The above forecast is based on our own internal market research and external sources. Regional forecasts are based on several factors, including knowledge of local market conditions. These are subject to unpredictable changes; therefore, any published forecasts should be used with caution. Post-Brexit uncertainly has meant that many market commentators are currently providing a range of forecasts, demonstrating the continued volatility in market sentiment.
*UK Quarterly GDP growth, based on rolling 3-month growth from May to July 2018
**UK Annual GDP growth, including Q3 2017 to Q2 2018
Key Talking Points
- London’s economy generally remains resilient
- Short term outlook for industry is stagnant. circumstances of Brexit continue to dent market sentiment.
- Supply of office space has peaked, but underlying investment confidence in central London commercial property remains good
- Exodus of corporations from London yet to materialise, tech firms have committed to London
- Prime residential housebuilding market is stagnant, switch to PRS is evident
- Upward cost pressure on materials and labour remains a significant risk due to Brexit uncertainty
- Main Contractor appetite for work may not increase as much as previously predicted due to strength of order books in 2019
- Range of TPI forecasts underlines the uncertainty in the current market. Given the current political situation, this is not surprising.
Brexit and UK Context
As the date for the UK’s EU exit transition period approaches, we do not appear to be closer to an agreement on several key terms of the exit deal. Although July’s Chequers Plan and the Brexit White Paper provided further detail on the government’s proposals, the EU leaders’ September summit in Salzburg showed that there was minimal support for the Chequers Plan. Political uncertainty is therefore likely to remain during the coming months. The major practical details relating to goods, customs, agencies and services, particularly in relation to the Irish land border, are all yet to be agreed.
The latest ONS data reflects this uncertainty. The rate of UK GDP growth in 2018 has increased from 0.2% in Q1 to 0.4% in Q2. In the three months from May to July 2018, this figure has increased to 0.6%. These figures appear encouraging, given the UK’s current political climate. However, underlying economic data and sentiment remains questionable. Weak growth in 2017 and Q1 2018 resulted in the UK falling to the bottom of the league of G7 economies. Factors such as recent benign weather, in comparison to exceptionally cold weather earlier in the year, appear to have provided a temporary boost to the economy. However, the British Chambers of Commerce are forecasting 1.3% GDP growth in 2018, which would be the weakest growth since the financial crash of 2009.
40% of the GDP growth reported in the three-month period to July is construction sector related, demonstrating the sector’s impact on the overall health of the UK economy. Construction output in the UK increased by 3.3% in the three months to July 2018, which shows the short-term health of output is good. However, data for total construction new orders has declined by 6.5% in the quarter. This is the third consecutive quarter-on-quarter decrease, which represents the lowest value of new orders since Q1 2013.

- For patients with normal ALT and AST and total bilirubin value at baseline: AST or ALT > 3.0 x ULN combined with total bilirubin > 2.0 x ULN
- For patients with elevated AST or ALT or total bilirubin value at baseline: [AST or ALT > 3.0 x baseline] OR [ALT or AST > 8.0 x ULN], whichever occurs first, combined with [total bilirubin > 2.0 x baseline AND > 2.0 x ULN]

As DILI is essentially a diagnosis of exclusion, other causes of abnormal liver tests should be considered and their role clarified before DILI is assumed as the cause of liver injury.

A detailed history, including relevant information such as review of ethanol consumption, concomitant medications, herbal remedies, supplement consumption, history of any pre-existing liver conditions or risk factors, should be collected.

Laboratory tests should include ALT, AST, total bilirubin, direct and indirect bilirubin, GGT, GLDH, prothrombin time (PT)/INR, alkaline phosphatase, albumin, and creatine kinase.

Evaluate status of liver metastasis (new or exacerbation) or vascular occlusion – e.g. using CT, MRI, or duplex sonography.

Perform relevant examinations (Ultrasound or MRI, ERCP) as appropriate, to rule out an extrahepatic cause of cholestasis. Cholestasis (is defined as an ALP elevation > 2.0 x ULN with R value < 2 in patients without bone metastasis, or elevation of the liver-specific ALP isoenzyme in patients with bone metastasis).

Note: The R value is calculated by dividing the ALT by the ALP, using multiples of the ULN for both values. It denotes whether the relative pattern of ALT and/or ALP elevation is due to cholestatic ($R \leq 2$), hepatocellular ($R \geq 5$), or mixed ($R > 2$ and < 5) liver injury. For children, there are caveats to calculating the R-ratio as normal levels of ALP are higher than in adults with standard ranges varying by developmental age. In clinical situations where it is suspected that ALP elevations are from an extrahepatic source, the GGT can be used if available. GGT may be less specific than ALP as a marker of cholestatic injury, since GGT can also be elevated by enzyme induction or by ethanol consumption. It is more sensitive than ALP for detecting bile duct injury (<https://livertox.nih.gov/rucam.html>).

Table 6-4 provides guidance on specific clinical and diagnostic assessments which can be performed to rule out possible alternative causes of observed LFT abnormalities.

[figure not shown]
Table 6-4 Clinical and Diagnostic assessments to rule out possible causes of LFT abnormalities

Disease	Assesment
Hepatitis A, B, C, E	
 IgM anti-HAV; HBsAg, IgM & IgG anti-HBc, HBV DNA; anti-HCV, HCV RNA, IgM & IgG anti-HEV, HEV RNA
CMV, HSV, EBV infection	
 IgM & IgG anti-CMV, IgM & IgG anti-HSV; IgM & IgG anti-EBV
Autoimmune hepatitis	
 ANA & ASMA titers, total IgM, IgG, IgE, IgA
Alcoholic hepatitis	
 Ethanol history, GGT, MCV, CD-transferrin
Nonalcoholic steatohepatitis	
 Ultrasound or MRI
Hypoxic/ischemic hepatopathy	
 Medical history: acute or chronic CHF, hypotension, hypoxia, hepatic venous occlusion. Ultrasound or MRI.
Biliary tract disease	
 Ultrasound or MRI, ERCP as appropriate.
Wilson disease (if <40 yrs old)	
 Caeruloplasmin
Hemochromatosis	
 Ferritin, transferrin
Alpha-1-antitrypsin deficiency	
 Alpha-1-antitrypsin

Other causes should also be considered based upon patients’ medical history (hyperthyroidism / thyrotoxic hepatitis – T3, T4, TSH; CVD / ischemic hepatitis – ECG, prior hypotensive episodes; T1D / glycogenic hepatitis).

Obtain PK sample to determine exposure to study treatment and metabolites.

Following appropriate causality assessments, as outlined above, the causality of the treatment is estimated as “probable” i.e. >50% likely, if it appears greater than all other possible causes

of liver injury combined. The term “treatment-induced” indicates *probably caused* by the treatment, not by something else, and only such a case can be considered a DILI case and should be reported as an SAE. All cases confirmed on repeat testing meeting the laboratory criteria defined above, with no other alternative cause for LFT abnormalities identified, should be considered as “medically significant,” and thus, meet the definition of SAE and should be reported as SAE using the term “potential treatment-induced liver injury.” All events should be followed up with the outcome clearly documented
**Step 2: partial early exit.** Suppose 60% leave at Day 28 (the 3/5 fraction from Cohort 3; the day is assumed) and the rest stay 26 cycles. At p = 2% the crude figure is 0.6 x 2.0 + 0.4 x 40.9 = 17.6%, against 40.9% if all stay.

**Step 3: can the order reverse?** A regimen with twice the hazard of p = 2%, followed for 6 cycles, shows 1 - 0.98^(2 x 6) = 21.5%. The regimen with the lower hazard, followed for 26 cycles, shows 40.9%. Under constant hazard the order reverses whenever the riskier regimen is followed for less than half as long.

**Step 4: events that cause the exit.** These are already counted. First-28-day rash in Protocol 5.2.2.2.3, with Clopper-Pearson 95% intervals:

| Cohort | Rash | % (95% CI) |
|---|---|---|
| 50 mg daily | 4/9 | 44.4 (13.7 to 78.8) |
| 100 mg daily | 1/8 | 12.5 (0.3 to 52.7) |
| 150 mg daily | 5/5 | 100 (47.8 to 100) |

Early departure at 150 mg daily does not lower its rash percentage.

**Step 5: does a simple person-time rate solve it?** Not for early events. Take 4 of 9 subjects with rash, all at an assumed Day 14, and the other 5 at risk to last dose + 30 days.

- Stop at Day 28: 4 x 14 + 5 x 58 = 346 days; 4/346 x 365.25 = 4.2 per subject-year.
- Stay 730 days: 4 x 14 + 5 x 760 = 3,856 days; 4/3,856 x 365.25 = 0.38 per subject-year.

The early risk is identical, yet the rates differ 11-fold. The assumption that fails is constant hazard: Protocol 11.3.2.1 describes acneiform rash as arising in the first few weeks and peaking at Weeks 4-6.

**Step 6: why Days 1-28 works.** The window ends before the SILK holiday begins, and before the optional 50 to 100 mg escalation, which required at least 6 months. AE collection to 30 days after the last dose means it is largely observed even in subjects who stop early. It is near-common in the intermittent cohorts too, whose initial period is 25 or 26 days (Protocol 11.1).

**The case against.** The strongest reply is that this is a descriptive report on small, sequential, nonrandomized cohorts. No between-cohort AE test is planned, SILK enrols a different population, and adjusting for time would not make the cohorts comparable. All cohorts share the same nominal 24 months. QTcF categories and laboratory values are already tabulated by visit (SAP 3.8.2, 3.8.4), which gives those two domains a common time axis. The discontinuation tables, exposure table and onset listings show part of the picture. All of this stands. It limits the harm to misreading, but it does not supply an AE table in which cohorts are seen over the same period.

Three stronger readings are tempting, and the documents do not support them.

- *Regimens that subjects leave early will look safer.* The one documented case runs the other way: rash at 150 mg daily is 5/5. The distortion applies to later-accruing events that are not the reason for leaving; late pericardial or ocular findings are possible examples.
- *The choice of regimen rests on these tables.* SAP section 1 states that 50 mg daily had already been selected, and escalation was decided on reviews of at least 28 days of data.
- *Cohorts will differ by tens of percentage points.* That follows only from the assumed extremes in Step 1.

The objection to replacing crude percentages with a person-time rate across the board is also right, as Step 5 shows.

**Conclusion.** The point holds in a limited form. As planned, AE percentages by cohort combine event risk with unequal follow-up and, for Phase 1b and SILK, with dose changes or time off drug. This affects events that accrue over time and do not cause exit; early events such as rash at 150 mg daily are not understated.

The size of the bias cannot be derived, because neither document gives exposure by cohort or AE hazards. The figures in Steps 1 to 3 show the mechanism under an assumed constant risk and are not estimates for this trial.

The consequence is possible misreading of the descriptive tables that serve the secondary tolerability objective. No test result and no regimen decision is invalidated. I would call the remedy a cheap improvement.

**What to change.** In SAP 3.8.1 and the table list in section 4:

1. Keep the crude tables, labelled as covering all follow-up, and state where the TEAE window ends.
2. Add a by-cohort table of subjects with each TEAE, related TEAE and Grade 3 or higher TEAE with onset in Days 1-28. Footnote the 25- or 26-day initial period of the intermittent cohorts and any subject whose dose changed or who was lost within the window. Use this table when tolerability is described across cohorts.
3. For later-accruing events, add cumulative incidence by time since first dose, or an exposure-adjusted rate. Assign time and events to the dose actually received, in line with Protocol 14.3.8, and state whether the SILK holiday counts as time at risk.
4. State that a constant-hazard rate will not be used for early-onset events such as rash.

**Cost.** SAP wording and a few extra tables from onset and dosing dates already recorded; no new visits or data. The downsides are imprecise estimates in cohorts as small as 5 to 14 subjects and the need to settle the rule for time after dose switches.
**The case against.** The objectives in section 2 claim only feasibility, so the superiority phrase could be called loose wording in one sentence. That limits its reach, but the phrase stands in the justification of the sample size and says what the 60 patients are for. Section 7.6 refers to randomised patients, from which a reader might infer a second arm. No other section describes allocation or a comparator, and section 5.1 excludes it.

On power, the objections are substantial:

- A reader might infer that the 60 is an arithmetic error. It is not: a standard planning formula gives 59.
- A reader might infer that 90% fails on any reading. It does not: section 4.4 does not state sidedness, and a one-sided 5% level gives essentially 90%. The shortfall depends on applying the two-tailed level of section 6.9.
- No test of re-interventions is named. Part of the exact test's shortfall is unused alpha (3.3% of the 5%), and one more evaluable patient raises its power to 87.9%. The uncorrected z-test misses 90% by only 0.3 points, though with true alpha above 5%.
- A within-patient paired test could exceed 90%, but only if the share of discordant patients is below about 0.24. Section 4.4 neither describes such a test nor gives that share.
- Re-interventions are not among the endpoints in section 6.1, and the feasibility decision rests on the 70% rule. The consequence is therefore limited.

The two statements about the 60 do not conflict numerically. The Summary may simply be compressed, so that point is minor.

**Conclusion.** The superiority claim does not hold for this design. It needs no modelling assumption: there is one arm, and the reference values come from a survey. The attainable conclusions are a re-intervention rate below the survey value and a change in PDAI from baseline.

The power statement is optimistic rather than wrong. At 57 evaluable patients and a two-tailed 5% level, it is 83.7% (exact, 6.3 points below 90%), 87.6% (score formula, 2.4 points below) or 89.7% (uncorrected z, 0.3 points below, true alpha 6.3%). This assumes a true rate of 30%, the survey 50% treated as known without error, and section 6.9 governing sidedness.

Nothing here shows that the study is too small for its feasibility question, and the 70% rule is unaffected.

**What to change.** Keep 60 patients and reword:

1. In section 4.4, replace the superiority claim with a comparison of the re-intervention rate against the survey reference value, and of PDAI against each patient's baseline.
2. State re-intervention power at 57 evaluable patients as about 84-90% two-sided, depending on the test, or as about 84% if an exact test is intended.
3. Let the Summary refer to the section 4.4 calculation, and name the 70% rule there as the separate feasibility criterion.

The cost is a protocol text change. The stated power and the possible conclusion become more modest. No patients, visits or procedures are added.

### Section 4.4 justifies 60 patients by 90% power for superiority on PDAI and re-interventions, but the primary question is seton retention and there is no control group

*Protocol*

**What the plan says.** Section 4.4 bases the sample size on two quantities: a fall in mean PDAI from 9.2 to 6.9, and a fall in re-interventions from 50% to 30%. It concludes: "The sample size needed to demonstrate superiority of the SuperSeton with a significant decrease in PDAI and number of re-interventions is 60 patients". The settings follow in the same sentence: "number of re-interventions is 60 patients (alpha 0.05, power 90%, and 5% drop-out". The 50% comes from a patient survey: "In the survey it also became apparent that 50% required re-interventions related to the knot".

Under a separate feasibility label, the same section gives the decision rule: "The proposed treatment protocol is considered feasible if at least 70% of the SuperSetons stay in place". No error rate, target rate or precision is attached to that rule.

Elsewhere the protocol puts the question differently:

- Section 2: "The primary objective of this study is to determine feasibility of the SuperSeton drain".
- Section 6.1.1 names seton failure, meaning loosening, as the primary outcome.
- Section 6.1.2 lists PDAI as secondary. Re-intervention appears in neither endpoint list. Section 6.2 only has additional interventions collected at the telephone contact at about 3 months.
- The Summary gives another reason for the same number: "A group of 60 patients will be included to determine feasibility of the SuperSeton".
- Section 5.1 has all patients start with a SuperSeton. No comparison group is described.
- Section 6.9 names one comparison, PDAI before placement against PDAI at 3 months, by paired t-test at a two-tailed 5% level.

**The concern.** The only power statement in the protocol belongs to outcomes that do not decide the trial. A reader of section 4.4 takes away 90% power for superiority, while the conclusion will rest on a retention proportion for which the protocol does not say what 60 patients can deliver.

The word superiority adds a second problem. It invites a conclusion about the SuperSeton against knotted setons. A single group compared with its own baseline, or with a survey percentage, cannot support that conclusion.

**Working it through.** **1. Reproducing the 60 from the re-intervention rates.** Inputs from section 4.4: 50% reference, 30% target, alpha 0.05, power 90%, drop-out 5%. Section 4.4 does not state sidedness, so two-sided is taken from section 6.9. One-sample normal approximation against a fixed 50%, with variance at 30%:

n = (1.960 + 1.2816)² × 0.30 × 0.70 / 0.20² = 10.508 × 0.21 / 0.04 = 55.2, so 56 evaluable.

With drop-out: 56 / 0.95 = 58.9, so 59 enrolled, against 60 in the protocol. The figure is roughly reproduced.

Although a recent survey may have suggested that New York has overtaken London as the world’s top financial centre, London will continue to remain a leading global business hub. Despite Brexit headwinds, the London economy continues to be resilient, particularly in the technology, media and telecoms (TMT) sector, which has continued to consolidate and expand since the EU referendum. Overall, employment is on the increase and unemployment on the decrease. London has also remained at the top of global foreign transactions, with £14.2bn of capital spent in London in 2017. This compares to a figure of £5.1bn in New York, in second place. Meanwhile, according to analysts, office market investment demand in London has increased by 11% in 2018.
The proportion of UK construction activity attributable to London averages between 20% to 30%, so the national output figures are heavily reliant on healthy activity within London. In July 2018, London accounted for 28% of the total value of new contract awards across the UK, showing that activity in London is being maintained at a healthy level, for the time being. Three of the five highest value contracts awarded in July 2018 were in London, including the £650m House of Commons Northern Estate refurbishment programme contract. Due to the quantity of foreign investment in London’s construction sector from non-domestic sources such as the Far East, it remains one of the UK’s most resilient regions to a downturn, in the event that there is no deal.
The outlook for housebuilding within London has been tempered by both Brexit uncertainty and fiscal policy restraints. According to the Greater London Authority (GLA), housing supply in London at the end of 2017 reached levels not seen since 1977, with 27,160 new build homes completed. However, the 2017 London Plan identifies that there is currently demand for close to 65,000 new homes a year in the capital, so clearly there is a lack of stimulus to meet demand. In terms of the housebuilding pipeline, data provided by the National Housebuilding Council (NHBC) for Q2 2018 shows that the number of new homes planned for the capital dropped year-on-year by 12% in the period. This is approximately half the number of homes that were being planned a year prior to the Brexit vote. Newer data for July shows more positive data, as the number of planned homes in London soared to an 86% year-on-year increase in July 2018, with several large housing association and private rental sector (PRS) developments registered in the period. This includes Merton Borough’s £1bn scheme to build 3 new housing estates. The current outlook is therefore not as adverse it may have appeared earlier in the year. This also demonstrates the shift of focus away from the traditional private sale model to London’s burgeoning PRS model, a model implemented so successfully in other global cities.